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Since January, 142 Houstonians tested positive for COVID 14 days after being fully vaccinated, data shows

ABC 13 Houston logo ABC 13 Houston 4/13/2021 KTRK
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If you think receiving a vaccine means you're completely immune from getting COVID-19, Houston health experts want you to review some of the latest data.

According to the Houston Health Department, more than 100 residents in the city have reportedly tested positive after they say they were fully vaccinated.

SEE MORE: Can I still transmit coronavirus after getting COVID vaccine?

"That is not unexpected," said Dr. David Persse, who is the Chief Medical Officer for the City of Houston. "The vaccine is not 100 percent effective."

Since January, 142 Houstonians who either received both doses of Moderna and Pfizer vaccines or a single shot of the Johnson & Johnson vaccine still contracted the virus. The report also rules out those who were said to have contracted the virus 45 days before their second scheduled shot date. Additional data suggests this is a super rare occurrence.

The Houston Health Department is reporting roughly 2.46 positive cases out of every 10,000 fully-vaccinated people. It is unclear if those who tested positive contracted the original strand of COVID-19 or one of the several newer variants.

"There will be a few rare individuals infected with COVID-19 after having been vaccinated," said Dr. Wesley Long of Houston Methodist Hospital. "If you've been vaccinated and are still infected, those infections by-and-large are incredibly mild compared to COVID-19 infection in unvaccinated individuals."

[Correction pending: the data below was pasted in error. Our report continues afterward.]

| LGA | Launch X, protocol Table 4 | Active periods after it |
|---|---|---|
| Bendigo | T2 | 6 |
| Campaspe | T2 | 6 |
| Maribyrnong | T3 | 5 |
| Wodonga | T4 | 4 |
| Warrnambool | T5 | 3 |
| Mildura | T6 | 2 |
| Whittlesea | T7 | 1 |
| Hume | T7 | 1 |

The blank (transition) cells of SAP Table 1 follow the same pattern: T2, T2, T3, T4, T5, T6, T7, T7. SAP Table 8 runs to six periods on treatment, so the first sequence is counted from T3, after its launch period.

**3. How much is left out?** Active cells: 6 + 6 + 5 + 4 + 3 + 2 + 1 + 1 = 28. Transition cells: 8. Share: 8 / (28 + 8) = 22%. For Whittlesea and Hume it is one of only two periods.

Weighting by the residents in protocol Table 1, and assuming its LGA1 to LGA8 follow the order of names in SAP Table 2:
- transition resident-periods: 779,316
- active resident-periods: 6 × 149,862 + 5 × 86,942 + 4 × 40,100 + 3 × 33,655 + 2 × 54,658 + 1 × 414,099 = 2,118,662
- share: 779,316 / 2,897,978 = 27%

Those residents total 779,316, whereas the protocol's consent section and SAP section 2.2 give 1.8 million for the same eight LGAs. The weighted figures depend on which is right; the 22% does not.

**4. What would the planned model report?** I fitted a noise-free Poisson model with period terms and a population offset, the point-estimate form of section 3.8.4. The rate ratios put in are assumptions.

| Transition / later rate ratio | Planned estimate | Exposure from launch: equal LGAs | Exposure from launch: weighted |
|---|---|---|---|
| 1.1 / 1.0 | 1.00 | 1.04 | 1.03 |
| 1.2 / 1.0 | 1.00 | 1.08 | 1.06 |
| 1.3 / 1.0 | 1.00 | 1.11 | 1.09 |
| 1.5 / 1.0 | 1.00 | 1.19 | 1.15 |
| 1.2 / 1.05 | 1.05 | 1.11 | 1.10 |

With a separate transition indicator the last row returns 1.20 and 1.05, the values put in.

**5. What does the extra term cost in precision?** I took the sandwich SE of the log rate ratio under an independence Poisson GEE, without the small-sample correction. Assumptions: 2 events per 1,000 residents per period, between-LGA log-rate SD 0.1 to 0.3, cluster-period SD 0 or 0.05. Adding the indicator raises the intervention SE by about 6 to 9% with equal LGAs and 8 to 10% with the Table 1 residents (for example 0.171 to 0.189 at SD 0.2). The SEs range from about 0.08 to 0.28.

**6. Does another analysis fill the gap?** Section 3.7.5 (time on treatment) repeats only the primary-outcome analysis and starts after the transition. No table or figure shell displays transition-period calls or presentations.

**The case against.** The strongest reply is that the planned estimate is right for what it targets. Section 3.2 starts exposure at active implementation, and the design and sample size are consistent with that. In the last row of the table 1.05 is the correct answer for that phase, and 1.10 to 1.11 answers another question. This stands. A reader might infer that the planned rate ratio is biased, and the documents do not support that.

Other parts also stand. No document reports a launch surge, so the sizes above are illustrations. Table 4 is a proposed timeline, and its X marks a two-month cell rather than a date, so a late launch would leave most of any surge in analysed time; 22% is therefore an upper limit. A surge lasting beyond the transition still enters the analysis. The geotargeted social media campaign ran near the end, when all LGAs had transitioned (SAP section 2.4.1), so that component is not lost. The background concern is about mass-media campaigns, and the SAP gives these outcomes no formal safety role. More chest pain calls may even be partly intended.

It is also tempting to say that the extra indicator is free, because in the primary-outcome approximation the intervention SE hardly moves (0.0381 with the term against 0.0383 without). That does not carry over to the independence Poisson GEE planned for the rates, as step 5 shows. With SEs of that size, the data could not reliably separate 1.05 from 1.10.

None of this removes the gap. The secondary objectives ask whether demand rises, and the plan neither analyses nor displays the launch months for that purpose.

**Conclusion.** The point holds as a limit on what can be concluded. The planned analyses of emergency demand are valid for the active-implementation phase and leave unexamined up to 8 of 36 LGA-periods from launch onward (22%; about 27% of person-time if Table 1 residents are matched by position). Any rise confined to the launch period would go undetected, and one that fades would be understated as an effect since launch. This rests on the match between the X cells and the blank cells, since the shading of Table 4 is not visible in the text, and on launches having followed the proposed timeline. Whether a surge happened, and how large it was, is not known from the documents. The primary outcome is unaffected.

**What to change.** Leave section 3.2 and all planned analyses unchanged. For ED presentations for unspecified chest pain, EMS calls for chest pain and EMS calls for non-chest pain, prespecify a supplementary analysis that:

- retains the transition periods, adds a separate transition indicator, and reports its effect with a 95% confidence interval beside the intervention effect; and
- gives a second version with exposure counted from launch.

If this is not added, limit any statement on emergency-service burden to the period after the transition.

Additionally, Dr. Persse says vaccinated individuals should continue to wear masks in public, as well as practice social distancing, because there's still a small chance vaccinated individuals can spread COVID-19 if they've been infected by the virus.

"I've got four masks on my desk," said Persse, who is fully vaccinated and still undergoes regular COVID-19 tests. "I've made the commitment to my family that I'm not going to bring it home to them and get them sick."

Persse and Long both say continuing those safety measures, in addition to vaccinating large portions of the population, are what we need to return to some version of normalcy in the future.

"As we go through the summer and into the fall, as we get vaccines approved for teenagers and children, I think that will help," said Long. "Going through the rest of this year I think we'll start to see things get back to whatever normal looks like for us in 2021."

The city and county maintain separate COVID-19 numbers. While the city has 142 positive cases, according to the Harris County Health Department, as of April 12, 96 out of 106,000+ residents who were fully vaccinated through HCPH vaccination sites have tested positive for COVID-19.

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